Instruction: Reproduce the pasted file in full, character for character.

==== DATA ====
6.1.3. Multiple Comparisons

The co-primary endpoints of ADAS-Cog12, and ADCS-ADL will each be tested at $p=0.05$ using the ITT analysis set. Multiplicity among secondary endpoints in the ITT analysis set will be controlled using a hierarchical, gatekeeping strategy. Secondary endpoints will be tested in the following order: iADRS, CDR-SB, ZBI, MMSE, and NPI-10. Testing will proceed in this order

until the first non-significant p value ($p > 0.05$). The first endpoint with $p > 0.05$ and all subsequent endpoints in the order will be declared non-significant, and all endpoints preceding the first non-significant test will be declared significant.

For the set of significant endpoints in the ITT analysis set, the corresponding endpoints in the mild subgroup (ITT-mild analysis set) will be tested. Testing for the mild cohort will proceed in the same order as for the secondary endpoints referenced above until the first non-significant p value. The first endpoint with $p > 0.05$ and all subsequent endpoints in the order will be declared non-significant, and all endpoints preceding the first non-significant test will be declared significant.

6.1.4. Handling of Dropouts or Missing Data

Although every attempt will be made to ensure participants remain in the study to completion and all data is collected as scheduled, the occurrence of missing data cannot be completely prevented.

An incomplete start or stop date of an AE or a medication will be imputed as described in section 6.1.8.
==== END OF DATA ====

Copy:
6.1.3. Multiple Comparisons

The co-primary endpoints of ADAS-Cog12, and ADCS-ADL will each be tested at $p=0.05$ using the ITT analysis set. Multiplicity among secondary endpoints in the ITT analysis set will be controlled using a hierarchical, gatekeeping strategy. Secondary endpoints will be tested in the following order: iADRS, CDR-SB, ZBI, MMSE, and NPI-10. Testing will proceed in this order

until the first non-significant p value ($p > 0.05$). The first endpoint with $p > 0.05$ and all subsequent endpoints in the order will be declared non-significant, and all endpoints preceding the first non-significant test will be declared significant.

For the set of significant endpoints in the ITT analysis set, the corresponding endpoints in the mild subgroup (ITT-mild analysis set) will be tested. Testing for the mild cohort will proceed in the same order as for the secondary endpoints referenced above until the first non-significant p value. The first endpoint with $p > 0.05$ and all subsequent endpoints in the order will be declared non-significant, and all endpoints preceding the first non-significant test will be declared significant.

6.1.4. Handling of Dropouts or Missing Data

Although every attempt will be made to ensure participants remain in the study to completion and all data is collected as scheduled, the occurrence of missing data cannot be completely prevented.

An incomplete start or stop date of an AE or a medication will be imputed as described in section 6.1.8.